The Húsavík Whale Museum has over 8 exhibition rooms and is one of few museums in the world solely dedicated to whales.
The Whale walk
The Museum has 11 whale skeletons on display. All of the whales in the museum died of natural causes, except for the narwhal which was a gift from Greenland.
The Blue Whale
The latest exhibitions in the museum, a skeleton of the largest mammal ever to have lived on the planet – the blue whale. The one in the museum is of a 25 m long female animal beached at Ásbúðir, Skagi in Northern Iceland 2010.
There are only a handful of full size blue whale skeletons in the world. The only one in Iceland is on display in The Húsavík Whale Museum.
Photos of blue whales in Skjálfandi Bay are taken by Christian Schmidt.
A large map of the bay depicts blue whale sighting since 2017.
The history of whaling in Iceland is young in comparison to other whaling histories, although, whaling around Iceland has been conducted for centuries. The Whaling History exhibition displays information on whaling around Iceland as well as the whaling history of the world.
Ocean of plastics
Whale Evolution and Biology
The evolution and biology exhibition explains how whales have evolved through time, how they live and behave.
It has long been thought that cultural exchange is something that makes human society truly exceptional. However, animal behaviourists have shown that other species – apes, elephants, dolphins, wolves and even crows – have culture too. And now, culture club has a new member: the whale.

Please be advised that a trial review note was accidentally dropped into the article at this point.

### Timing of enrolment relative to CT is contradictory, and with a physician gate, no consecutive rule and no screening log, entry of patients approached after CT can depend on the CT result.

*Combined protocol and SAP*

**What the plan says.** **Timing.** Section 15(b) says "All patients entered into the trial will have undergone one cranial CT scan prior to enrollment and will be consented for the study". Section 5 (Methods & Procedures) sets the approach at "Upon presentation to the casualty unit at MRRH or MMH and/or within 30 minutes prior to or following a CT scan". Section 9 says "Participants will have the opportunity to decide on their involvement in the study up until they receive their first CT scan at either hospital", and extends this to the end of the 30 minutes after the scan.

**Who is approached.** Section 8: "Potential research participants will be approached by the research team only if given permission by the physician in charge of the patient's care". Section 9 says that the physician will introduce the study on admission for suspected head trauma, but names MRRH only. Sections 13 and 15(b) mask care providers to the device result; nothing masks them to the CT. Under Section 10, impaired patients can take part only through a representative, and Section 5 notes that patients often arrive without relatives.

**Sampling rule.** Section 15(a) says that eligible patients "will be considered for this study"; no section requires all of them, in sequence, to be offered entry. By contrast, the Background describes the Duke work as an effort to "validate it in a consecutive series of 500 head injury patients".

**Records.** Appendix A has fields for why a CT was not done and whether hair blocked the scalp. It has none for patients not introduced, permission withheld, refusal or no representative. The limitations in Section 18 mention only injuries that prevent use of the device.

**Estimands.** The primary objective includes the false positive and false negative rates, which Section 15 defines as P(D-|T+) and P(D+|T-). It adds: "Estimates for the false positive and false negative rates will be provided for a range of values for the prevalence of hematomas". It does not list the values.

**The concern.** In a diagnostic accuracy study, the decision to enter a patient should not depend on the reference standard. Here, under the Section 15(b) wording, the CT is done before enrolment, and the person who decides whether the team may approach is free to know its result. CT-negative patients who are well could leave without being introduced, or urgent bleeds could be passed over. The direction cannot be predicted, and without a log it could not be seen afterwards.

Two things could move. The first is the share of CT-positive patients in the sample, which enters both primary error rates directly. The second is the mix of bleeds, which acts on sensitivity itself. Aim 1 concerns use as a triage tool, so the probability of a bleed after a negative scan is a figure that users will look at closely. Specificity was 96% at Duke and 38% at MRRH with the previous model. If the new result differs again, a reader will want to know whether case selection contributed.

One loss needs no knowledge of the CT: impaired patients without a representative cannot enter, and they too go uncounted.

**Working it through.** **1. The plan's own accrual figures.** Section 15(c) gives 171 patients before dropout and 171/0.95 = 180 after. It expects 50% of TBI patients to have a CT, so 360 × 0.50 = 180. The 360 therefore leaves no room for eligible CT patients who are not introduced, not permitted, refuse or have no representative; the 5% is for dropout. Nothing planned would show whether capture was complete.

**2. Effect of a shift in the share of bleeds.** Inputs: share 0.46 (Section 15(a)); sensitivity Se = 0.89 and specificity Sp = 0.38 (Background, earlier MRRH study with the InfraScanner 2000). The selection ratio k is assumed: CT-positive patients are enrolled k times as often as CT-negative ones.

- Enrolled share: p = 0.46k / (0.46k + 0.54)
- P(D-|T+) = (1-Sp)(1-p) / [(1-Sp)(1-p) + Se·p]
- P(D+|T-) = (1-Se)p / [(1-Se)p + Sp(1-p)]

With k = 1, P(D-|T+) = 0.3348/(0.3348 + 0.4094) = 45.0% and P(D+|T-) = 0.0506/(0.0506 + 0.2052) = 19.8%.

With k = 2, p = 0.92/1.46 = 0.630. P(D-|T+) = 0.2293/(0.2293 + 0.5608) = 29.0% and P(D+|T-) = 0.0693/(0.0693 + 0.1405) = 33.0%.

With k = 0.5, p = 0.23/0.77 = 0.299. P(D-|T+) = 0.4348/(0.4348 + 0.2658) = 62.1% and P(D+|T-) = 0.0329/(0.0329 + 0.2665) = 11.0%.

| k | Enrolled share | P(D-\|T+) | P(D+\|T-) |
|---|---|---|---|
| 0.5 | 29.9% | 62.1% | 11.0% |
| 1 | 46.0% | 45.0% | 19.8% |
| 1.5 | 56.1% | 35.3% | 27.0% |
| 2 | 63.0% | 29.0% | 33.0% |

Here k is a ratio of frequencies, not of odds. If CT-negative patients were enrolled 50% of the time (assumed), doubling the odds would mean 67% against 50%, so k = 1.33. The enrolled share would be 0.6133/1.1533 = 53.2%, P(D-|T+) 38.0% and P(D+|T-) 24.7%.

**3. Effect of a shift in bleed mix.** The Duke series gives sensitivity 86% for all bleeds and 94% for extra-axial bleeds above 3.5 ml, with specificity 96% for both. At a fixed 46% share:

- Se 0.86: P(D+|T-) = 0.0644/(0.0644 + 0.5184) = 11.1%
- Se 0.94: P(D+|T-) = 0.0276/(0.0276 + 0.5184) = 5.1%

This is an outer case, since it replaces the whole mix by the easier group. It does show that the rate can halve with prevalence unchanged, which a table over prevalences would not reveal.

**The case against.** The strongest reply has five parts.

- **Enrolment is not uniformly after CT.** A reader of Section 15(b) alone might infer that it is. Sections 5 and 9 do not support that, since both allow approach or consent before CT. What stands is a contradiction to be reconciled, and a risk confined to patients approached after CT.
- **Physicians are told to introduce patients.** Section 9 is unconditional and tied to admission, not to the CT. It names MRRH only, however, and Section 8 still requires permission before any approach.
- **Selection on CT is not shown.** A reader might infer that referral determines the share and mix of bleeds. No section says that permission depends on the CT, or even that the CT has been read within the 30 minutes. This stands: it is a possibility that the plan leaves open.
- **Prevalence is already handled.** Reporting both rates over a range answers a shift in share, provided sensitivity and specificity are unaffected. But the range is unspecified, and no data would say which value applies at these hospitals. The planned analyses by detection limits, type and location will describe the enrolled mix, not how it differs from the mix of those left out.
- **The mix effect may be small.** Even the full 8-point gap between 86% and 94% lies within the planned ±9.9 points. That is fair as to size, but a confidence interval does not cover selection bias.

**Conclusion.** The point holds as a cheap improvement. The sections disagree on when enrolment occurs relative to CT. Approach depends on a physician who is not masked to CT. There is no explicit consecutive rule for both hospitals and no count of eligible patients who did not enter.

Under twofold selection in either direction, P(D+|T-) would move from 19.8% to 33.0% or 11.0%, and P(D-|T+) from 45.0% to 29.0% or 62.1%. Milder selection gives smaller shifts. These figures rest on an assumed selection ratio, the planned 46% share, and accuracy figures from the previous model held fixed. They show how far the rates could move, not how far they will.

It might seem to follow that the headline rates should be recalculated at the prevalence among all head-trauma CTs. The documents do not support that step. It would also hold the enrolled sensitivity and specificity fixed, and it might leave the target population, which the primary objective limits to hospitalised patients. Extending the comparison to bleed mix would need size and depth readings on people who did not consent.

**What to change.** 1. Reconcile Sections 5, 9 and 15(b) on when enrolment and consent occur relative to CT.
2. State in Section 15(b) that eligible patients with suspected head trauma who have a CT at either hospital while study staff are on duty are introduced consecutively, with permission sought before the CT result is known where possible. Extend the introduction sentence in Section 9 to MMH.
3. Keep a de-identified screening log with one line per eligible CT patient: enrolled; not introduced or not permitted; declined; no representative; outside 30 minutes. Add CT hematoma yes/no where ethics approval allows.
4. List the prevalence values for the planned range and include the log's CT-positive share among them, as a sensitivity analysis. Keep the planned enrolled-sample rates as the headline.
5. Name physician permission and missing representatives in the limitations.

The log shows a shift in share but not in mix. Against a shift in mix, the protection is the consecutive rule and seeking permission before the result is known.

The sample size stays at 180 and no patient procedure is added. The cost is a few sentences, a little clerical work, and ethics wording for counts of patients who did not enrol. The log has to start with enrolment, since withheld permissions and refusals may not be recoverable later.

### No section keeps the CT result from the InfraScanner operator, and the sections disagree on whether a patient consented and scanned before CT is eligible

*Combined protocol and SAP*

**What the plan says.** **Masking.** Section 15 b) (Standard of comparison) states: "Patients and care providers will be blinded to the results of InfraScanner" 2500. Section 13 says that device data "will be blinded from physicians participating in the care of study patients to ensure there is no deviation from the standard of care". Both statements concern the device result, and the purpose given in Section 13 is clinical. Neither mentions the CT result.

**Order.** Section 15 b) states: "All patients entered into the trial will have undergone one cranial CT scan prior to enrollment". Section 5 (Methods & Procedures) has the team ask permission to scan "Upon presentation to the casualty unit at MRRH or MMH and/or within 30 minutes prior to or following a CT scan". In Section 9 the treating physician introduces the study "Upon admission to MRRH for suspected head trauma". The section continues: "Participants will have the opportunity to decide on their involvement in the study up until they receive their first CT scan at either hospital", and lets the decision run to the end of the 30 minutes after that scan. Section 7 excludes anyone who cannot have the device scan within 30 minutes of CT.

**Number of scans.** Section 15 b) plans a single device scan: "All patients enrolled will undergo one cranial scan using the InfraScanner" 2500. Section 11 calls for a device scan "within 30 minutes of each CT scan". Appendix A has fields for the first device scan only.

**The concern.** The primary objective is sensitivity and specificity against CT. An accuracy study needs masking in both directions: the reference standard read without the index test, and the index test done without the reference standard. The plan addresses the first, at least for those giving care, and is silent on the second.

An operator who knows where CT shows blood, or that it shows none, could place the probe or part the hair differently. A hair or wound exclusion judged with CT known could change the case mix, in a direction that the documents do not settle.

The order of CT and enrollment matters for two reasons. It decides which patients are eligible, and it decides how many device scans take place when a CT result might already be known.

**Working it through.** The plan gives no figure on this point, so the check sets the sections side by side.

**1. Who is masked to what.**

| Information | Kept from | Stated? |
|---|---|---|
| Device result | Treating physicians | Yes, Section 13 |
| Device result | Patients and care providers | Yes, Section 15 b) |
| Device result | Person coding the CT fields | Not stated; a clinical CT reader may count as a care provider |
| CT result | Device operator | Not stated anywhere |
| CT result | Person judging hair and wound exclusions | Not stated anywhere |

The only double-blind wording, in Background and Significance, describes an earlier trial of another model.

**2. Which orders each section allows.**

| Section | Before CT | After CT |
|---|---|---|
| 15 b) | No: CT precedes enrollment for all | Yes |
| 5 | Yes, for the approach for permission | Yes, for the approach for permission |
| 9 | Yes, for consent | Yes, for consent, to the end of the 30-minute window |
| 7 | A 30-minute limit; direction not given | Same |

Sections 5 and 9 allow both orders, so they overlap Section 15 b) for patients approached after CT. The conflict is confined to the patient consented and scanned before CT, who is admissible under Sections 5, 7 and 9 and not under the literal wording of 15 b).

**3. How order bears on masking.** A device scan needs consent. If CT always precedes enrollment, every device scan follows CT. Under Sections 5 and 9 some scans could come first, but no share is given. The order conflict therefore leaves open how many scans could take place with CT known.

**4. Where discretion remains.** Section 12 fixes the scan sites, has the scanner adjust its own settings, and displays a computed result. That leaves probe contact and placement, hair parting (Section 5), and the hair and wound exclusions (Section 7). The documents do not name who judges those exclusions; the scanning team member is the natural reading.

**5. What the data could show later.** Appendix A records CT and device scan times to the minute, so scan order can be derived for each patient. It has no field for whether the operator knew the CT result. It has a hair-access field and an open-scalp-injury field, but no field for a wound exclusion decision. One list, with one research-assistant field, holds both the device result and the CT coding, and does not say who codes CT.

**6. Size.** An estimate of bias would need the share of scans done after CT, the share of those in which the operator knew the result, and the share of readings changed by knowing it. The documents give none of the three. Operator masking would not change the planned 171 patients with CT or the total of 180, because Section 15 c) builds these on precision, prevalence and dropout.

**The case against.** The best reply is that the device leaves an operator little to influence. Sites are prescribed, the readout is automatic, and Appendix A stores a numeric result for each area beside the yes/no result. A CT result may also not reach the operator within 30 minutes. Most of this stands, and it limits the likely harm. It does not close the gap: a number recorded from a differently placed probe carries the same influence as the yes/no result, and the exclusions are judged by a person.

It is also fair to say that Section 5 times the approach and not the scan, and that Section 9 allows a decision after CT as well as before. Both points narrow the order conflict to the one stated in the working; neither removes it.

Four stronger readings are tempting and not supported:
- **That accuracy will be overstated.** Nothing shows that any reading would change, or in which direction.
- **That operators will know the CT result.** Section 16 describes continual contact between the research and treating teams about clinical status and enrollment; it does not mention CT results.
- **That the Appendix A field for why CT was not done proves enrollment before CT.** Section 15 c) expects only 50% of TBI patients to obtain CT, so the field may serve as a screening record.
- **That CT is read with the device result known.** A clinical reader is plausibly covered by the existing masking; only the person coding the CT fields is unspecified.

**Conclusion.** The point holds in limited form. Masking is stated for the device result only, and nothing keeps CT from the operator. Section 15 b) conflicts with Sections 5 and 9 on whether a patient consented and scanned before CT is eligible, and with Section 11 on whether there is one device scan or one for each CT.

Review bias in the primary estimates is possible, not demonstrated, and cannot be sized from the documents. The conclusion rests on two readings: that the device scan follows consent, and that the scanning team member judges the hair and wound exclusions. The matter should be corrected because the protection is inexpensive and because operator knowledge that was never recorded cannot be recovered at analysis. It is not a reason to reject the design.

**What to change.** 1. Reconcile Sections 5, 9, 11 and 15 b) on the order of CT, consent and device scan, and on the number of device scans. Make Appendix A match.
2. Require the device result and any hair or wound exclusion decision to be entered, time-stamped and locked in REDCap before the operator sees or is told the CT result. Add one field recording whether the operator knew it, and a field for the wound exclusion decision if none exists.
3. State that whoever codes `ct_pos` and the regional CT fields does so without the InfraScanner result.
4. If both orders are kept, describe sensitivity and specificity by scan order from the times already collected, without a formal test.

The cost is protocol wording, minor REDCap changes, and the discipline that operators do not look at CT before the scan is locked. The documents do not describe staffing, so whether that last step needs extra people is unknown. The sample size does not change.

Whale culture is measured by the level of sharing of information. Clicking sperm whales, calling orcas, singing humpbacks; these all are forms of communication which sound intriguing to renowned filmmaker and marine biologist Rick Rosenthal. Thanks to cutting-edge science, it has emerged that whales are not only intelligent, but use their intelligence to share knowledge and change their behaviour accordingly – for example, when orcas have learned to work together effectively using calls chasing giant schools of herring. On the other hand, humpbacks have learned to interpret the orcas’ calls and hijack the orcas’ carefully herded school of herring – resulting in a humpback feast. And each sperm whale has its own clicking sound, and thereby actively contributing to keep the pod together.
There’s another enigma to solve: humpbacks create a new “song” each year, which travels from the Southern Pacific Ocean to all the corners of the underwater world; but to what purpose?
Filming from the Bahamas to Alaska, from Norway to the Azores, Rosenthal is on a quest to discover not only what the whales are doing – but even what they might be thinking.
Narrated by: David Attenborough
Running time: 50 minutes.